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Detecting and Dating a Pregnancy

By Haywood L. Brown, MD, F. Bayard Carter Professor of Obstetrics and Gynecology, Duke University Medical Center

Pregnancy begins when an egg is fertilized by a sperm. For about 9 months, a pregnant woman’s body provides a protective, nourishing environment in which the fertilized egg can develop into a fetus. Pregnancy ends at delivery, when a baby is born.

If a menstrual period is a week or more late in a woman who usually has regular menstrual periods, she may be pregnant. Sometimes a woman may guess she is pregnant because she has typical symptoms. They include the following:

  • Enlarged and tender breasts

  • Nausea with occasional vomiting

  • A need to urinate frequently

  • Unusual fatigue

  • Changes in appetite

Home pregnancy tests

When a menstrual period is late, a woman may use a home pregnancy test to determine whether she is pregnant. Home pregnancy tests detect human chorionic gonadotropin (hCG) in urine. Human chorionic gonadotropin is a hormone produced by the placenta early in pregnancy.

Results of home pregnancy tests are accurate about 97% of the time. If results are negative but the woman still suspects she is pregnant, she should repeat the home pregnancy test a few days later. The first test may have been done too early (before the next menstrual period is expected to start). If results are positive, the woman should contact her doctor, who may do another pregnancy test to confirm the results.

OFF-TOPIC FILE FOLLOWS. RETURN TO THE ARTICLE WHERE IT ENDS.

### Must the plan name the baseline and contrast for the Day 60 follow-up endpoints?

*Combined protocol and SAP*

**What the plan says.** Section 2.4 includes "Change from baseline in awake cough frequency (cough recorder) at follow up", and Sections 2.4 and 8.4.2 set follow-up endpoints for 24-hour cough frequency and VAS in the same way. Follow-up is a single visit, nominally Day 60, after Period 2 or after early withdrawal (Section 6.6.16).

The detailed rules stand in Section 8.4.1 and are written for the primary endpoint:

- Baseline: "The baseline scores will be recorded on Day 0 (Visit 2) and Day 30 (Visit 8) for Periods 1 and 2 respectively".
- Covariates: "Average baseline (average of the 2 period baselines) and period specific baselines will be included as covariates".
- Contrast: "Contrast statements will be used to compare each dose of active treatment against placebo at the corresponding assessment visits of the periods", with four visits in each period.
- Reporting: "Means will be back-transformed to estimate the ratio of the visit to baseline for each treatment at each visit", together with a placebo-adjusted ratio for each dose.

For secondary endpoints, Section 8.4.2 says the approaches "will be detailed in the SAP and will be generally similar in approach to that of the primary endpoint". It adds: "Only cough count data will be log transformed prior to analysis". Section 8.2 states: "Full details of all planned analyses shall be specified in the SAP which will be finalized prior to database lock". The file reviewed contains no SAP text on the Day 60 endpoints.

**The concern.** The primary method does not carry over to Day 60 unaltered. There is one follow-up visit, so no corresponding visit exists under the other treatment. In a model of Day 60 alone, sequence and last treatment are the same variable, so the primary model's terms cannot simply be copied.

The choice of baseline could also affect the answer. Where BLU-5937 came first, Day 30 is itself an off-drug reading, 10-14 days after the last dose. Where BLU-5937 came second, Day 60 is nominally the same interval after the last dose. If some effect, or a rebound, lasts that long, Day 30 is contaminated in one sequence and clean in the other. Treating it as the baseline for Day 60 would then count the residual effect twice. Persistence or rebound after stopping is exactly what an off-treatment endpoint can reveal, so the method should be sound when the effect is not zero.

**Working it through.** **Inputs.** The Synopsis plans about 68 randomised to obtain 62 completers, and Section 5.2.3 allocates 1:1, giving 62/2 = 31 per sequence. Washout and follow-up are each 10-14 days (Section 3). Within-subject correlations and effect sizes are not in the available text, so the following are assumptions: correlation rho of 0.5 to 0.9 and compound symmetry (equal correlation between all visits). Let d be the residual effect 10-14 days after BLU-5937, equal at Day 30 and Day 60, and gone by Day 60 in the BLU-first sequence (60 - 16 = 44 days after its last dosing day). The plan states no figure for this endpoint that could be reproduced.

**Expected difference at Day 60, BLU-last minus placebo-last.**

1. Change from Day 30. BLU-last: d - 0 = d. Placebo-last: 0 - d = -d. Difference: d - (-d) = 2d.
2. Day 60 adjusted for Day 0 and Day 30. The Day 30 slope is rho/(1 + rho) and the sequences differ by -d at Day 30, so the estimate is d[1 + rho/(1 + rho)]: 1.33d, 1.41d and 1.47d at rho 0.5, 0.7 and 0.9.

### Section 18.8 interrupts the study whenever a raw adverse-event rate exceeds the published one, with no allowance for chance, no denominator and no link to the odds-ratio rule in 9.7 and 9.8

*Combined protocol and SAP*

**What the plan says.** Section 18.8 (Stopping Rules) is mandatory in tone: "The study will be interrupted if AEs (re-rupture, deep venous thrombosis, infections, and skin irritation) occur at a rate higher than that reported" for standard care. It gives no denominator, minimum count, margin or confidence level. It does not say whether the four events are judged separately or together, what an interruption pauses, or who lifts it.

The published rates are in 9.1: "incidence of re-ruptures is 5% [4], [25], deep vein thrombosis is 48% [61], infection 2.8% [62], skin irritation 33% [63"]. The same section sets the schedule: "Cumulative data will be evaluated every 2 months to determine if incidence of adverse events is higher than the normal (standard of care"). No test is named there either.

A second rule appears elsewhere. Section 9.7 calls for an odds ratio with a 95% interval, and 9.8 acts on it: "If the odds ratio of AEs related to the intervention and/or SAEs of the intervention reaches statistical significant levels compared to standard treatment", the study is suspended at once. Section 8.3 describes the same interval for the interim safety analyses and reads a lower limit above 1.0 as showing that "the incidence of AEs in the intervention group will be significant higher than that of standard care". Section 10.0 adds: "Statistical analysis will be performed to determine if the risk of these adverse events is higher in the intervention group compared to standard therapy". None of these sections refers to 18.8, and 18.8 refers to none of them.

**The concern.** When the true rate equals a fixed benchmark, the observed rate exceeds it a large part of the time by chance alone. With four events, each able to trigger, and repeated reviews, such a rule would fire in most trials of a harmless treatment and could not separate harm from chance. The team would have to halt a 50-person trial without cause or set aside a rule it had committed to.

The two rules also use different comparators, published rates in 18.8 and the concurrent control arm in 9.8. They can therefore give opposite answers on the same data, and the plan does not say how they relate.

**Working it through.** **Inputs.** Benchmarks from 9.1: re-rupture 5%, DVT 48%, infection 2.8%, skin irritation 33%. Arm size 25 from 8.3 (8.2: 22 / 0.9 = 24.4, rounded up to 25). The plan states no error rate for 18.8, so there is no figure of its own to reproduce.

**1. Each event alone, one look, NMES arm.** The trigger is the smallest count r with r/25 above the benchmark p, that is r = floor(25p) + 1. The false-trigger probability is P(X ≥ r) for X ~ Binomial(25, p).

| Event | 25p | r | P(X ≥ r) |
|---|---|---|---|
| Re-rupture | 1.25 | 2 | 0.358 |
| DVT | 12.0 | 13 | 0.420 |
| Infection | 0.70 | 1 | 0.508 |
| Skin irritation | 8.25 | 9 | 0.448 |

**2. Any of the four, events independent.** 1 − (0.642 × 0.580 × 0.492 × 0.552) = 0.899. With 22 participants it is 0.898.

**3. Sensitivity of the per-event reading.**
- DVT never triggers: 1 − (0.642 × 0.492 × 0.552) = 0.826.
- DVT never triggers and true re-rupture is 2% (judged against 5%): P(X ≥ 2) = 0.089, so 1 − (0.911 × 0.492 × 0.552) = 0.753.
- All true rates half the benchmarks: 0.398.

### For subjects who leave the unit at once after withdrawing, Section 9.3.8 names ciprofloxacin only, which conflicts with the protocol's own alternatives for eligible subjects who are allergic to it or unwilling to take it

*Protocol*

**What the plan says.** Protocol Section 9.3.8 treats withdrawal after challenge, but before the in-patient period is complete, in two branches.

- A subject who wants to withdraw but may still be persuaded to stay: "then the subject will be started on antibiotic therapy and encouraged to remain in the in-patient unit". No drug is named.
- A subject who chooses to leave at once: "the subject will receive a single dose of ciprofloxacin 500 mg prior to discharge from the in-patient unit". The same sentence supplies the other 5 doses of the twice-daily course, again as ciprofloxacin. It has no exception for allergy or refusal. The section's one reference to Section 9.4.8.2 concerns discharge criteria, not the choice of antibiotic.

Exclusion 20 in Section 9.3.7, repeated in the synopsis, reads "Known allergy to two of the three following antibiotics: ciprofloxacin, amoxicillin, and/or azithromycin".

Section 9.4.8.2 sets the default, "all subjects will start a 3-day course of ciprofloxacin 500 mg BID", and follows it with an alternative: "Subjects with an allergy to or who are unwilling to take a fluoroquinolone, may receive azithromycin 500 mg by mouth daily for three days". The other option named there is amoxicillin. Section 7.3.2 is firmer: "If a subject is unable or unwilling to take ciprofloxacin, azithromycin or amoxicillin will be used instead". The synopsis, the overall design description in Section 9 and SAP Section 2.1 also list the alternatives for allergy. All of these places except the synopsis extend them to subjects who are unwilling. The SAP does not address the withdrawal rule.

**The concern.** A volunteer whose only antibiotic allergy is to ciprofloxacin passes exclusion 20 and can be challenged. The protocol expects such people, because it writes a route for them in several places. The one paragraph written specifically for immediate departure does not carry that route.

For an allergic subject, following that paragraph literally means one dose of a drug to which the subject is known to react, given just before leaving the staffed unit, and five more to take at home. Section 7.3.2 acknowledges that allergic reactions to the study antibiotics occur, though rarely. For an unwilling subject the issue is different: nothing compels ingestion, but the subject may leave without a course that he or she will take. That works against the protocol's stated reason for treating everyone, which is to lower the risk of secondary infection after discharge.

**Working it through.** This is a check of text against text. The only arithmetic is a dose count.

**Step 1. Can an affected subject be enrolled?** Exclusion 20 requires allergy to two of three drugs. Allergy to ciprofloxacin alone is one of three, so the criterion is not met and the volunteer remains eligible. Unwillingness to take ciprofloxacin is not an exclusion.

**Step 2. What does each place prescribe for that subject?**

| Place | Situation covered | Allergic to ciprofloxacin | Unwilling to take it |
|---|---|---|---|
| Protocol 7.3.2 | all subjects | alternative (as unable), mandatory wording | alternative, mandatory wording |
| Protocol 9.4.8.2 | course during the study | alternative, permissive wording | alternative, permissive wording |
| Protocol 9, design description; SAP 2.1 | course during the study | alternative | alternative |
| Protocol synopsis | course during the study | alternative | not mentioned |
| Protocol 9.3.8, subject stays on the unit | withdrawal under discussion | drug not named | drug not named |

Did You Know...

  • Results of home pregnancy tests are accurate about 97% of the time.

Laboratory pregnancy tests

Doctors test a sample of urine or sometimes blood from the woman to determine whether she is pregnant. These tests are more than 99% accurate.

One of these tests, called an enzyme-linked immunosorbent assay (ELISA), can quickly and easily detect even a low level of human chorionic gonadotropin in urine. Some tests can detect the very low level that is present several days after fertilization (before a menstrual period is missed). Results may be available in about half an hour.

During the first 60 days of a normal pregnancy with one fetus, the level of human chorionic gonadotropin in the blood approximately doubles about every 2 days. These levels can be measured during the pregnancy to determine whether the pregnancy is progressing normally.

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